Django out for myself.
And this is one masterful piece of movie making before finally descending into the routine spaghetti western it ultimately purports to be in its last half hour. Tarantino has taken that most exaggerated of genres, infused it with liberal doses of genuine humor, and still manages to create palpable tension with its visceral depictions of the brutality that was slavery. Not an easy feat to pull off by any means. While not a historical dissertation on antebellum plantation America, neither does it gloss over the overriding evil that pervaded "that most peculiar institution." It does not exist in the background as some theoretical evil or historical backdrop, it is highlighted front stage and center in all its hideous, pernicious degradation of human mind and body.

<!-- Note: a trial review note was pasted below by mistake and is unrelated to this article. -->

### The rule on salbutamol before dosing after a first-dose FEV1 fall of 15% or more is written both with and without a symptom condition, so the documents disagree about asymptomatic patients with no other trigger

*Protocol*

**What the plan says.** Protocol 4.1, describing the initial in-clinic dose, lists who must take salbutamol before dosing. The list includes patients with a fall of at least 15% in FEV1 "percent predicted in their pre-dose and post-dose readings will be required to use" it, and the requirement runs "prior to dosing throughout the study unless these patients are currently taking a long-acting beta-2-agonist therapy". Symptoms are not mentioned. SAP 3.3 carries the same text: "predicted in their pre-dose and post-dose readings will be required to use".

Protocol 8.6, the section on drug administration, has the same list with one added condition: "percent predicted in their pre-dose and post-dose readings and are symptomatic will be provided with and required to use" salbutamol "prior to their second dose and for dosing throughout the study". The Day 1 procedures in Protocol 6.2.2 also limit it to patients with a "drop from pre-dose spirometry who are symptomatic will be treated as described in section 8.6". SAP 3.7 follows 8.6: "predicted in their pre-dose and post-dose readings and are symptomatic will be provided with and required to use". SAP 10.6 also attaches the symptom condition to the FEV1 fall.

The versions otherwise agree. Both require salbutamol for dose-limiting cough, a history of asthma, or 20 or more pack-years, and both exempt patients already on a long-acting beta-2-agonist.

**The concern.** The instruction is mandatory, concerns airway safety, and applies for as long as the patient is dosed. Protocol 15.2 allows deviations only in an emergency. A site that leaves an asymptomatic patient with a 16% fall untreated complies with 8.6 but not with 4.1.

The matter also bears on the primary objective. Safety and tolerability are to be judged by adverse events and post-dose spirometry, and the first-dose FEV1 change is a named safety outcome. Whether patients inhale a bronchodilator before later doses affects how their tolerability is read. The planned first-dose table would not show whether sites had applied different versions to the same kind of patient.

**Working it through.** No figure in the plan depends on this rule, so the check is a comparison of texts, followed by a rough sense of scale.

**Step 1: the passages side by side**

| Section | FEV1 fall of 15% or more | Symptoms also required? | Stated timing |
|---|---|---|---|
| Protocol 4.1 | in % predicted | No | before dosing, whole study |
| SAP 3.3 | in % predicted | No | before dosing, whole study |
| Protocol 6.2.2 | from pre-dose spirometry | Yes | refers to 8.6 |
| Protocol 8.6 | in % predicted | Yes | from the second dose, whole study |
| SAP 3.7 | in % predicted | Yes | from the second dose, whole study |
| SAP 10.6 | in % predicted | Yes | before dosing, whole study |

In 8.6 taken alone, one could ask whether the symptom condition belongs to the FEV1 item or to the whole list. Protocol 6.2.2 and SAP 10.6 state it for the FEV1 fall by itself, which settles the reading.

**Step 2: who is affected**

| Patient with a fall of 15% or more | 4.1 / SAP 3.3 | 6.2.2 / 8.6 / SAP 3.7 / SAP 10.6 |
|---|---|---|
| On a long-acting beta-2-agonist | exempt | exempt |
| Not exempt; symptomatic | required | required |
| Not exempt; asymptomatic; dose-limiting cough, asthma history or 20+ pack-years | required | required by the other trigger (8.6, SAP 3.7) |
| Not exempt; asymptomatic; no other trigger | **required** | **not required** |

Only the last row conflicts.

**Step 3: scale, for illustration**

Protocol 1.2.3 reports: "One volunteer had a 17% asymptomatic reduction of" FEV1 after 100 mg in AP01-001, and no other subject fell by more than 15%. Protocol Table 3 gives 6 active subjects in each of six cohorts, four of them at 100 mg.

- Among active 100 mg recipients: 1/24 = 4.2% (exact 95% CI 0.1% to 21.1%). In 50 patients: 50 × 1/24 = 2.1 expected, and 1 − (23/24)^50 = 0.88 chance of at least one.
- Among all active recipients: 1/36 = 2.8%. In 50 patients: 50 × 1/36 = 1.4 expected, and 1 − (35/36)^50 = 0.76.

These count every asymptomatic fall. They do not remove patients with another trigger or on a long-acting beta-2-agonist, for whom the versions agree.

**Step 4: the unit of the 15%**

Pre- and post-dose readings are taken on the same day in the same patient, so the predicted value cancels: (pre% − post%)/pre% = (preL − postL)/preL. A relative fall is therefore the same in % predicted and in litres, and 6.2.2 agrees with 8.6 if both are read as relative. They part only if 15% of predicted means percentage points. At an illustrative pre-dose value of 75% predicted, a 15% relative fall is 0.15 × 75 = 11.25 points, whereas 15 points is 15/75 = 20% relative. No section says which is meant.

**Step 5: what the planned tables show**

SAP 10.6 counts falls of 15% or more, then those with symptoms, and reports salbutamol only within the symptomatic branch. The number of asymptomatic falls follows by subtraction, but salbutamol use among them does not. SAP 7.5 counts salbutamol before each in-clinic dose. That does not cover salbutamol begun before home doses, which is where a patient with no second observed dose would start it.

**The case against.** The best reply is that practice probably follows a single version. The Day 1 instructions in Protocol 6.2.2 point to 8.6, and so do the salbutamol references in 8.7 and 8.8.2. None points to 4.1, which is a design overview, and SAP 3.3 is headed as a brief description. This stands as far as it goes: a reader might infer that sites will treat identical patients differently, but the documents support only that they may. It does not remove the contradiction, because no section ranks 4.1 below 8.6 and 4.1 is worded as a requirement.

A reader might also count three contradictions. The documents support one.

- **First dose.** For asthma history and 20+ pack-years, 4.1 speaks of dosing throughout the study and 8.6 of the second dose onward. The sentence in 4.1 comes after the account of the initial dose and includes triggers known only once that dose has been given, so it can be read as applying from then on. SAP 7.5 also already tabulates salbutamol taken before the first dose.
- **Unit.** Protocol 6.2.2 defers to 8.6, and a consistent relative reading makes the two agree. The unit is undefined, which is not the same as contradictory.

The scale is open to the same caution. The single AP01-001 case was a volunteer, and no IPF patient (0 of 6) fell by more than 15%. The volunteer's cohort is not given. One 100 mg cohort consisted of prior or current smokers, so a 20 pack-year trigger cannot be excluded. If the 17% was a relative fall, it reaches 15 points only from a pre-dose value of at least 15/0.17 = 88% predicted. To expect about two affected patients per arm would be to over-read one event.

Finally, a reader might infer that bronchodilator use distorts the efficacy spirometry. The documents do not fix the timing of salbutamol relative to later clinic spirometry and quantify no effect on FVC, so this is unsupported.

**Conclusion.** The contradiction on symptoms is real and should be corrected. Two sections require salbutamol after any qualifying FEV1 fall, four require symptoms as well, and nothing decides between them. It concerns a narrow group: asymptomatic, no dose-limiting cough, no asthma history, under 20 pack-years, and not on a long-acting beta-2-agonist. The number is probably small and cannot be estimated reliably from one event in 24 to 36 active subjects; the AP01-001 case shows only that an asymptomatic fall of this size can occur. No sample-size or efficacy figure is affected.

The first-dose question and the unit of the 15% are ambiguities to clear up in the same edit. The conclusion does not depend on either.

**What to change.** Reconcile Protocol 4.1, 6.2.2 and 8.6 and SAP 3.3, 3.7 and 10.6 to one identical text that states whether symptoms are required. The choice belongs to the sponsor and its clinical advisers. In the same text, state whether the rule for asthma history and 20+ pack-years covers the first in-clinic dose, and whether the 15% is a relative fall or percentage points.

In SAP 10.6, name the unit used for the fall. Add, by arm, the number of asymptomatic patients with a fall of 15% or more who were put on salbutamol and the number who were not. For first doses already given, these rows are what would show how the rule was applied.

What makes the film so entertaining and unique is that you never quite know which way the storyline will go, how a particular scene will play out- be it for drama, shock, or unexpected humor (a crowd scene with KKK precursors is one of the funniest offbeat comedic scenarios ever filmed- and I detest most modern comedies). Every scene is a chess match of human emotions. This is in large part due to the character of Django's partner and mentor, one very uniquely drawn and versatile Dr. King Schultz- cunning, ingenious and comically deceptive. This unlikely duo of bounty hunters enchant us into a dreamlike escapade filled with various unforeseen encounters that lure and captivate our imagination, only to awaken us in one sweaty fright.